Italian Late is a silver skin variety. The cloves are plump and round with extra tight skin that makes it good for storage. It matures later than other varieties.
German Red garlic is a large bulb with 8-12 cloves that are easy to peel. It has a strong, hot spicy flavor.
There are plenty of ways to garden in a small space: grow in containers, choose compact varieties, and grow up with trellises and obelisks. Let's not neglect the most obvious vertical space - walls! Below are a few options that we are offering at BGC this year:
Plant in a pocket (above left). Woolly Pockets are made of recycled materials, can be used indoors and outdoors. They are great for herbs, salad greens, strawberries, and annuals.
The framed succulents are planted in a self-contained watering system from Bright Green designed for indoor use as well as outdoors. Available in stained walnut or paintable frame.
The planter with colorful annuals is a Pamela Crawford Vertical Garden. Easy to mount and easy to plant. It works well with annuals and herbs.
This vertical garden from Gronomics is a true space saver. It's made from rot-resistant cedar and comes with a drip-irrigation system. We planted it with salad greens, herbs, pansies, and even tomatoes! The photo on the right was taken one month after planting. It's time to harvest!
All of the vertical garden systems are easily mounted on a wall. An old door would work well, too.
Organic fingerling seed potatoes have just arrived! Grown without any chemicals to prohibit sprouting so many do have sprouts. According to the grower, if you break sprouts off, it will take longer for the vines to emerge and the number of vines will increase which results in a smaller sized potato. Who knew?!
More great growing tips:
* Leave at least two eyes on each seed potato.
* If cutting them, let them heal for a day before planting.
* Dust seed potatoes with sulfur to prevent fungus and diseases.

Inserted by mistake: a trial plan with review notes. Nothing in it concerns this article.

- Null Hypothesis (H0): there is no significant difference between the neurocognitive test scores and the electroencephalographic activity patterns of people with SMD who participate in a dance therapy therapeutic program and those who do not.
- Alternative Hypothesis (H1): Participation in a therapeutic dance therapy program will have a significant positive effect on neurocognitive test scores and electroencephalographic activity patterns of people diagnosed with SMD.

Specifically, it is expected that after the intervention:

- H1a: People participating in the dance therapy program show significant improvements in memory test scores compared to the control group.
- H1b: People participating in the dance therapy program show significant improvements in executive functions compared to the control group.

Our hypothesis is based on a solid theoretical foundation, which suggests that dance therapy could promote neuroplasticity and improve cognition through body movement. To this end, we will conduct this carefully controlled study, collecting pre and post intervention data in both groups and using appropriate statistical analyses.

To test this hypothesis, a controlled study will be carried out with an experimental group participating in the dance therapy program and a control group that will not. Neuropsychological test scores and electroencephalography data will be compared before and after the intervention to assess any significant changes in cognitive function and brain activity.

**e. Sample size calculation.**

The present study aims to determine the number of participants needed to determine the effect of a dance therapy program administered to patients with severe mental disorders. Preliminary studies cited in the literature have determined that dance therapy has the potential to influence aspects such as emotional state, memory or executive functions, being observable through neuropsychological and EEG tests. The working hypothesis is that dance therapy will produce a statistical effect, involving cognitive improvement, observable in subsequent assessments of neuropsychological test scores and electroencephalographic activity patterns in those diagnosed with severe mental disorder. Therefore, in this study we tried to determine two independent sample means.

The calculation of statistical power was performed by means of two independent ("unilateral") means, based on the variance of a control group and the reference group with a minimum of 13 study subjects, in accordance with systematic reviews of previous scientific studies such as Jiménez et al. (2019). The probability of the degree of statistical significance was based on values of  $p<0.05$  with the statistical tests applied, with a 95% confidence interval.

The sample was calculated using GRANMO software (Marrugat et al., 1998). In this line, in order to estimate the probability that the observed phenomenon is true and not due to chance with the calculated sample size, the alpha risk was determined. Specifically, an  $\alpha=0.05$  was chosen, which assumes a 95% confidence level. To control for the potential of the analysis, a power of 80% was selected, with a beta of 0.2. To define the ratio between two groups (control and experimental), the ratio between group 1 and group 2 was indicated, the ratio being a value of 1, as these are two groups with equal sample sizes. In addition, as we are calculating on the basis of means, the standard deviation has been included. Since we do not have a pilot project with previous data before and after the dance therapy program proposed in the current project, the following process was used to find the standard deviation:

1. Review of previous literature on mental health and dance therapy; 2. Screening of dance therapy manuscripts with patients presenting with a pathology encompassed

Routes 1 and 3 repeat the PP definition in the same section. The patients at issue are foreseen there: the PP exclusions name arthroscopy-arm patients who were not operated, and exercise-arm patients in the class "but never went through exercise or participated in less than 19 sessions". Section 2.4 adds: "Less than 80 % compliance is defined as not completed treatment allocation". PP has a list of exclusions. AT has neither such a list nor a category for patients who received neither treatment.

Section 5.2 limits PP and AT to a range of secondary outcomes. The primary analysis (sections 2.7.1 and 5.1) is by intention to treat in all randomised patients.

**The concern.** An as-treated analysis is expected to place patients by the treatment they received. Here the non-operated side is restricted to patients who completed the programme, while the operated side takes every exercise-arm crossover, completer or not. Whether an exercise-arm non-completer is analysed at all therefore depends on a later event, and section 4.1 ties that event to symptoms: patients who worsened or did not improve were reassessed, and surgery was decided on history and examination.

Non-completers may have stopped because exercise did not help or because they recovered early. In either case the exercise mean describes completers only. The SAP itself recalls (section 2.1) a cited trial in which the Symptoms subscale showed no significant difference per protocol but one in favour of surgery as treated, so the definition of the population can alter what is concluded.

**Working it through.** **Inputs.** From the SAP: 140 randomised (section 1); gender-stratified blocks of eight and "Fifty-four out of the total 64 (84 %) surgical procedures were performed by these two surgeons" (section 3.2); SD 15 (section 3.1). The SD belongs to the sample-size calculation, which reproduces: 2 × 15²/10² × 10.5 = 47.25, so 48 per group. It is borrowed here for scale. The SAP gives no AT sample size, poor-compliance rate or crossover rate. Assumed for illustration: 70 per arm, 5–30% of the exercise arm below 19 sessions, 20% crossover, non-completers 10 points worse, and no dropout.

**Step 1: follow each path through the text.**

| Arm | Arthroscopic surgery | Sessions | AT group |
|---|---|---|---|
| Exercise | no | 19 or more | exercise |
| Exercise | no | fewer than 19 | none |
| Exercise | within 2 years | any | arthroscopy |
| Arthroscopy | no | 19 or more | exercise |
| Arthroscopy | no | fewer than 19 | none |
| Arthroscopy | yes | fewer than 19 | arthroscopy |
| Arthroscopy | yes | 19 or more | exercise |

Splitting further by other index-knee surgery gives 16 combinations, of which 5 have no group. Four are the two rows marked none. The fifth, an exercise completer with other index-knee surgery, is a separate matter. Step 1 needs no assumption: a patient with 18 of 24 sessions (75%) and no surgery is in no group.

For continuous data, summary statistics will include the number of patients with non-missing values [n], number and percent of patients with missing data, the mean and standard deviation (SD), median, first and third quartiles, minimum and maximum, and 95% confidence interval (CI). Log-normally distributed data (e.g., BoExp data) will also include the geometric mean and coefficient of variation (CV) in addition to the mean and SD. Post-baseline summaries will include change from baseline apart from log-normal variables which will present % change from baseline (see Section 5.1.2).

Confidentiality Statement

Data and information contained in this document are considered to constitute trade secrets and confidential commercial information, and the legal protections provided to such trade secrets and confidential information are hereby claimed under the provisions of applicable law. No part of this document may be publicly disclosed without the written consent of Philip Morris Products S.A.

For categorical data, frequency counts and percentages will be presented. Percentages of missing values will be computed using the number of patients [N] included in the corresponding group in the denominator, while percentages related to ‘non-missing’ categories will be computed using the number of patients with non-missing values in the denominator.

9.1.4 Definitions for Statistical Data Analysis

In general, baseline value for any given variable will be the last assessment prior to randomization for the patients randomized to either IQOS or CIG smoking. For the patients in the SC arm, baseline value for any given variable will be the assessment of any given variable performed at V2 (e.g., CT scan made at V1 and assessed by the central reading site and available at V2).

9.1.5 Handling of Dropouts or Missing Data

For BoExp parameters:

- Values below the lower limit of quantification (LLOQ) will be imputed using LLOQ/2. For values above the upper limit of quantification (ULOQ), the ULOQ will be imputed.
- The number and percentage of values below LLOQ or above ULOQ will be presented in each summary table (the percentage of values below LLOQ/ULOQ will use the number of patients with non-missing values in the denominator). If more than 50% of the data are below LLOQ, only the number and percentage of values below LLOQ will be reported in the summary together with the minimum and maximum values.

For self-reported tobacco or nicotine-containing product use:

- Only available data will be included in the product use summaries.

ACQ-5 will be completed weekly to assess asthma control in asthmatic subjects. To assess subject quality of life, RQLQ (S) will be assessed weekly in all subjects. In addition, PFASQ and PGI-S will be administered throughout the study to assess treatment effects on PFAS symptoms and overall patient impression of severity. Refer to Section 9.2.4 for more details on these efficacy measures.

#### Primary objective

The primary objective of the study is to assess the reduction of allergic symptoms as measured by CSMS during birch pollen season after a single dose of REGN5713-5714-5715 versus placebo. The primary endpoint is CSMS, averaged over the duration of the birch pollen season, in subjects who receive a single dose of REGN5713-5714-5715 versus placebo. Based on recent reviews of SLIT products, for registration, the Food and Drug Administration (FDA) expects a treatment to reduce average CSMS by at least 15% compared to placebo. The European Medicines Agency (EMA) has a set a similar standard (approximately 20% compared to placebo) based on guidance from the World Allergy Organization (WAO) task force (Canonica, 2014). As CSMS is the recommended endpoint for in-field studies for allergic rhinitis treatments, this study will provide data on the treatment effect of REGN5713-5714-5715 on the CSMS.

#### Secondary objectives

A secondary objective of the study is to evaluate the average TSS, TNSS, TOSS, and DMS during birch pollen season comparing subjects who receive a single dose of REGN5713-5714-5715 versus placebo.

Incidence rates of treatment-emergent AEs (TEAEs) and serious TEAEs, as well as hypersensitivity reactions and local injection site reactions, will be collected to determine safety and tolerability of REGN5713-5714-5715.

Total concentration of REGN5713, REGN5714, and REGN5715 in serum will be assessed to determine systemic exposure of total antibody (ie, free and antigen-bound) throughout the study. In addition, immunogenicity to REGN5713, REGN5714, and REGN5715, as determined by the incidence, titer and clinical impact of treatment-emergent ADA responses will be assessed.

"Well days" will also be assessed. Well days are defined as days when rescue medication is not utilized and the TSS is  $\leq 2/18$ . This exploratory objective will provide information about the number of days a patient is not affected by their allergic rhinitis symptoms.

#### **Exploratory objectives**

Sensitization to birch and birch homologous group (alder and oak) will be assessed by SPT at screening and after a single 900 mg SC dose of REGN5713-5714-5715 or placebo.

* Add humus or compost to the soil before planting which adds organic matter and nutrients.
* Potatoes grow best when soil pH is 5.2-6.8. They also respond to calcium, so adding gypsum to the planting hole is recommended.
* Potatoes can rot if the soil is too cold. The ideal soil temp for planting is 55-70 degrees.
* To plant, dig a trench 6-8" deep; space seed potatoes 12" apart; cover with 3-4" of soil.
* Hilling: when the plants are about 8" high, cover them about half way with soil or straw. Repeat in about 2 weeks and again in another 2 weeks. This loose medium is where the tubers will develop.
* Fertilize using fish emulsion as a foliar spray every two weeks until they flower.
* Harvest when the greens are brown or killed by a heavy frost. Waiting this long will result in bigger and better tasting potatoes.
'All Blue' is a fingerling that has deep blue skin and blue flesh - it really is all blue! It has a rich taste. Keep them blue by not over-cooking and add vinegar to the water.
Stop in and see all our varieties of fingerling potatoes.
Feeding Your Family is a blog by a Wisconsin family and features delicious recipes for fingerling potatoes.
There's something new in the world of tomatoes - something big that we haven't seen since the 20's and 30's when tomato hybridizing began. Grafted tomatoes have roused the interest of many gardeners. The Europeans have been grafting tomatoes for decades, but it's relatively new to American gardeners.
What is a grafted tomato and what makes it better? It's two plants fused together to make one better plant. Many of our favorite heirloom varieties, like Brandywine, are not very disease resistant and fruit later in the season. By grafting Brandywine to the root stock of a hardier variety, they now are more disease resistant. This can be a huge benefit for those gardeners short on space and can't rotate their crops.
Grafted tomatoes also fruit earlier and longer into the season, and offer higher production rates (up to 50% more). Their extensive root system, makes the plants more drought tolerant but may not perform their best when grown in a container.
1. When planting, keep the graft above the soil level. This is the most important thing to remember. Typically we plant tomato seedlings deeply to encourage a strong root and support system. That's not necessary with grafted tomatoes. The roots of the root stock can spread to over 6 feet!
2. Actively prune it throughout the season. These plants are vigorous and grow quickly. Keeping it pruned will send more energy to fruit production.
3. Cage it or stake it to keep it off the ground. Don't let the bushy plants ramble all over the ground as the vines will root in and ruin the effectiveness of the root stock.
4. Remove any suckers that might form below the graft or roots that appear above the graft.
We are offering the following grafted varieties this season: Big Beef, Brandywine, Early Girl, Mortgage Lifter, San Marzano, and Sun Sugar Cherry.